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Authors: Tanya Huff

Wizard of the Grove

BOOK: Wizard of the Grove
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The finest in Fantasy and Science Fiction

by TANYA HUFF from DAW Books:

 

THE SILVERED

* * *

THE ENCHANTMENT EMPORIUM

THE WILD WAYS

THE FUTURE FALLS

* * *

The Confederation Novels:

A CONFEDERATION OF VALOR

Valor's Choice/The Better Part of Valor

THE HEART OF VALOR

VALOR'S TRIAL

THE TRUTH OF VALOR

 

The Peacekeeper Novels:

AN ANCIENT PEACE

* * *

SMOKE AND SHADOWS

SMOKE AND MIRRORS

SMOKE AND ASHES

* * *

BLOOD PRICE

BLOOD TRAIL

BLOOD LINES

BLOOD PACT

BLOOD DEBT

BLOOD BANK

* * *

THE COMPLETE KEEPER CHRONICLES:

Summon the Keeper/The Second Summoning/Long Hot Summoning

* * *

THE QUARTERS NOVELS, Volume 1:

Sing the Four Quarters/Fifth Quarter

THE QUARTERS NOVELS, Volume 2:

No Quarter/The Quartered Sea

* * *

WIZARD OF THE GROVE

Child of the Grove/The Last Wizard

* * *

OF DARKNESS, LIGHT, AND FIRE

Gate of Darkness, Circle of Light/The Fire's Stone

CHILD OF THE GROVE copyright © 1988 by Tanya Huff.

THE LAST WIZARD copyright © 1989 by Tanya Huff.

WIZARD OF THE GROVE copyright © 1999 by Tanya Huff.

All Rights Reserved.

Cover art by Yvonne Gilbert.

Additional cover elements courtesy of Shutterstock.

Cover design by G-Force Design.

DAW Book Collectors No. 1110.

Published by DAW Books, Inc.

375 Hudson Street, New York, NY 10014.

All characters and events in this book are fictitious.

Any resemblance to persons living or dead is strictly coincidental.

The scanning, uploading, and distribution of this book via the Internet or via any other means without the permission of the publisher is illegal, and punishable by law. Please purchase only authorized electronic editions, and do not participate in or encourage the electronic piracy of copyrighted materials. Your support of the author's rights is appreciated.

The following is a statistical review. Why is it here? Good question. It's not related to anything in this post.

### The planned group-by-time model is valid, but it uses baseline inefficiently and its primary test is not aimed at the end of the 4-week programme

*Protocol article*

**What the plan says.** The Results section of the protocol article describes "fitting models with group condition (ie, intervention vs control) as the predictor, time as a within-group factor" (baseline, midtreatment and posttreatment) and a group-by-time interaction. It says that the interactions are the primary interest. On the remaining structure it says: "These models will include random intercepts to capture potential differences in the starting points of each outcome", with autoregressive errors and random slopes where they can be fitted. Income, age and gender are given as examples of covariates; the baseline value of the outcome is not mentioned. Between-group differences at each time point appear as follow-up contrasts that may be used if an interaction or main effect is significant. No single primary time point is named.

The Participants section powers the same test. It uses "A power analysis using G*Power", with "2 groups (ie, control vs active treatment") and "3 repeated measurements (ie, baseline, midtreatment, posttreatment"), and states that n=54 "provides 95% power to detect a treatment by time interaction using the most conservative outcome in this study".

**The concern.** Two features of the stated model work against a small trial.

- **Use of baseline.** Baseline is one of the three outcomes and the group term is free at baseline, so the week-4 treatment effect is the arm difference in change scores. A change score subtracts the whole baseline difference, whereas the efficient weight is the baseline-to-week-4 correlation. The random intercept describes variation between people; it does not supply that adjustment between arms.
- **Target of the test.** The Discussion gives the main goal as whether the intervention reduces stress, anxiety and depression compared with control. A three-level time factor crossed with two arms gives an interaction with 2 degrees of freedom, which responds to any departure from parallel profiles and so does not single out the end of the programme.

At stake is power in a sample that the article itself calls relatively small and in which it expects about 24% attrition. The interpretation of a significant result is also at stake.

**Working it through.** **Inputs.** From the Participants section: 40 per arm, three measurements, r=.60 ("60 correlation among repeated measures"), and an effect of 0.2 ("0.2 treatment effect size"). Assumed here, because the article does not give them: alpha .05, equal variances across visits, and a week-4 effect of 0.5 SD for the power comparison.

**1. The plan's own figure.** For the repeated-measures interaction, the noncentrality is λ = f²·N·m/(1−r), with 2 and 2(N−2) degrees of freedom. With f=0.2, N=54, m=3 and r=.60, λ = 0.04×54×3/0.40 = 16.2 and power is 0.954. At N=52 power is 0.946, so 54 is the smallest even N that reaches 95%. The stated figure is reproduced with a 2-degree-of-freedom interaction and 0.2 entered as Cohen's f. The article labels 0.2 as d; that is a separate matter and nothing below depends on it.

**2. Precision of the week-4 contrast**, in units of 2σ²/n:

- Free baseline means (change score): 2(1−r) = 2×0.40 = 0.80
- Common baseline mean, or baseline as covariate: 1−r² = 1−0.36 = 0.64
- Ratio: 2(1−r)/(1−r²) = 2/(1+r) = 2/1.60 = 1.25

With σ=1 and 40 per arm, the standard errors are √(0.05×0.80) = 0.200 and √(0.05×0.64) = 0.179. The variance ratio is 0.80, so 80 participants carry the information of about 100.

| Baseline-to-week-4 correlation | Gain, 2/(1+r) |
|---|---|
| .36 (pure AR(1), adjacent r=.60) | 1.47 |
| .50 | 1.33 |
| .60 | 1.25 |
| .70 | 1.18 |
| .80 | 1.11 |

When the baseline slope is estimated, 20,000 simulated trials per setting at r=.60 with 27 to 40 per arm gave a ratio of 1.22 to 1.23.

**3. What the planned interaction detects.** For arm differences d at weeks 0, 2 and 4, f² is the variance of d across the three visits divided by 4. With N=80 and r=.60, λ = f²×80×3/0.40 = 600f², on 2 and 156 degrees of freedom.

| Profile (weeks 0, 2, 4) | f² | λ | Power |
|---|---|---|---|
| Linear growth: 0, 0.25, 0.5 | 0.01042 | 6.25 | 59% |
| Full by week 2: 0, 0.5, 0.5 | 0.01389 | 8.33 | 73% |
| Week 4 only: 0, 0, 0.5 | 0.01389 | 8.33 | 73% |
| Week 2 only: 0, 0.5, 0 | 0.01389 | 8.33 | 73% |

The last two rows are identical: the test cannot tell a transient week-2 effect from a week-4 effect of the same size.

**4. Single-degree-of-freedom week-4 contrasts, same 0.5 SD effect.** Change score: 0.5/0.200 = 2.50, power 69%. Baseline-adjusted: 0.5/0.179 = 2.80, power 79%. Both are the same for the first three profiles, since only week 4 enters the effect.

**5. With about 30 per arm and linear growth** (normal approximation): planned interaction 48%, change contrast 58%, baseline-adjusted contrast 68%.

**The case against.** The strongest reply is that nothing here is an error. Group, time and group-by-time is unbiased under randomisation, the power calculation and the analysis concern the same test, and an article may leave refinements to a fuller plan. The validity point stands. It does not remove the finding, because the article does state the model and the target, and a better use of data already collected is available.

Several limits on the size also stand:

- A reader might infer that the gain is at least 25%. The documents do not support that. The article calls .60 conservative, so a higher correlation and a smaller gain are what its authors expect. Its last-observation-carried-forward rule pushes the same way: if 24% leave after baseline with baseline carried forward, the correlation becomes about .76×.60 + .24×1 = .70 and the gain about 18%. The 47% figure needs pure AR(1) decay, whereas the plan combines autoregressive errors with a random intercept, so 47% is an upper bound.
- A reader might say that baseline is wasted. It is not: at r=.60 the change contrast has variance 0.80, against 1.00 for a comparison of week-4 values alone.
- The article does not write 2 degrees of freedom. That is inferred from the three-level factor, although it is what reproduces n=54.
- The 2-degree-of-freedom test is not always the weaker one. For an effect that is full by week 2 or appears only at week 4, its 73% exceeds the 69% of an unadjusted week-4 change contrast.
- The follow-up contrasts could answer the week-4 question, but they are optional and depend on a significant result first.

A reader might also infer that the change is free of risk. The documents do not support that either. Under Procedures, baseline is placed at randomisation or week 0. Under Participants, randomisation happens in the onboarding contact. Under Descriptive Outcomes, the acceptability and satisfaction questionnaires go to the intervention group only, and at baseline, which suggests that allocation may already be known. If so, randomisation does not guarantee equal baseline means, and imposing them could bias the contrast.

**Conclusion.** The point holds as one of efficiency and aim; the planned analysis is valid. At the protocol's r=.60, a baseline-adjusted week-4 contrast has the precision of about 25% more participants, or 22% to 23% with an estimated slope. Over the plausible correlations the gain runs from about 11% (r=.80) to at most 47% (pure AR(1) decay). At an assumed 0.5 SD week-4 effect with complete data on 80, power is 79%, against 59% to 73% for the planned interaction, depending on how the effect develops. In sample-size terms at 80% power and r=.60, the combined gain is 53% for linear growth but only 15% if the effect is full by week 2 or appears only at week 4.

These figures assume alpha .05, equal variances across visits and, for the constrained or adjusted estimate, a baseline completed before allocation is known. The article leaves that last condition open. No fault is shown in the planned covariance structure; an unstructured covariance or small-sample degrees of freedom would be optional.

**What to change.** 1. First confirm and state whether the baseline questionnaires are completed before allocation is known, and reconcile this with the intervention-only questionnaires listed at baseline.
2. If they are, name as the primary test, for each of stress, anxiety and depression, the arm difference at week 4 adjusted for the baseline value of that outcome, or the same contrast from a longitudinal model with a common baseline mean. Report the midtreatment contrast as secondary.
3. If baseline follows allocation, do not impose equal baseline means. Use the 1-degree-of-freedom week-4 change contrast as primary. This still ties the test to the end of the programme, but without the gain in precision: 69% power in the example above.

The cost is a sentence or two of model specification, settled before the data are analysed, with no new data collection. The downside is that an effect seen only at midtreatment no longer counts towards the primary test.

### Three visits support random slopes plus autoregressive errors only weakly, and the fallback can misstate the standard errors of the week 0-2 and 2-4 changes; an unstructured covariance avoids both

eBook ISBN: 978-0-7564-1141-1

 

DAW TRADEMARK REGISTERED

U.S. PAT. AND TM. OFF. AND FOREIGN COUNTRIES

—MARCA REGISTRADA

HECHO EN U.S.A.

 

Version_1

CHILD OF THE GROVE

For my grandmother, who wouldn't have understood but would have been proud of me
anyway

G
ENESIS

I
n the Beginning there was Darkness and out of the Darkness came the Mother. From her flesh She formed the Earth. With her tears She filled the seas and lakes and rivers. She walked upon her creation and where She passed grew grasses, trees, and flowers. Her breath became the winds. With her right hand She created all animals that run and swim and fly. With her left hand She created all animals that slither and sting. Her laughter became the song of birds.

When She had walked all the Earth, She sat to rest in a circle of silver birch. As She was lonely, She gave form to the spirit of one of the trees that it might keep her company. And the form was that of a beautiful woman. Her name was Milthra and she was the Eldest of the Elder Races.

When the Mother left the Grove, She gave form also to the other birches that Milthra would never be lonely as She had been. It is said there is form in all trees if the Power is there to call the spirit out.

And as the Mother walked the Earth, She bled four times. From her blood came the other Elder Races, the Centaurs, the Giants, the Dwarves, and the Merfolk. And so She could see what She created, each time She bled She hung a silver light in the night sky.

Then another came out of the Darkness. His name was Chaos and He lay with the Mother and She bore him a son. And the name of the Mother's son was Death. He was very terrible and very beautiful.

As the Elder races were of the Mother's body and blood, they could see Death's beauty but not his terror. Though they could be killed, they did not die; and so they had no fear of him.

Death went to the Mother and begged her to create a people he could rule.

Because She loved him, She did.

But because She loved her newest creations as well, She gave them a gift so they could keep Death in his place. She gave them the power to create. And She gave them a promise that once Death had come to them, they would return to her once more. She called them Humans, but Death called them Mortals which means “to die.”

Humans used the Mother's gift to create Gods. They worshiped and made sacrifices in the hope that their Gods could keep Death away. But the powers of the Gods, being Human given, were of no use against the Mother's true son. Soon Humankind abandoned the Gods and learned to face Death. Some even came to see his beauty.

But a God once created cannot be uncreated and so, no longer worshiped, the Gods grew bored. Those given the aspect of men by their creators took to walking the Earth in human form. Eventually, they all lay with mortal women and from those unions the race of Wizards was born.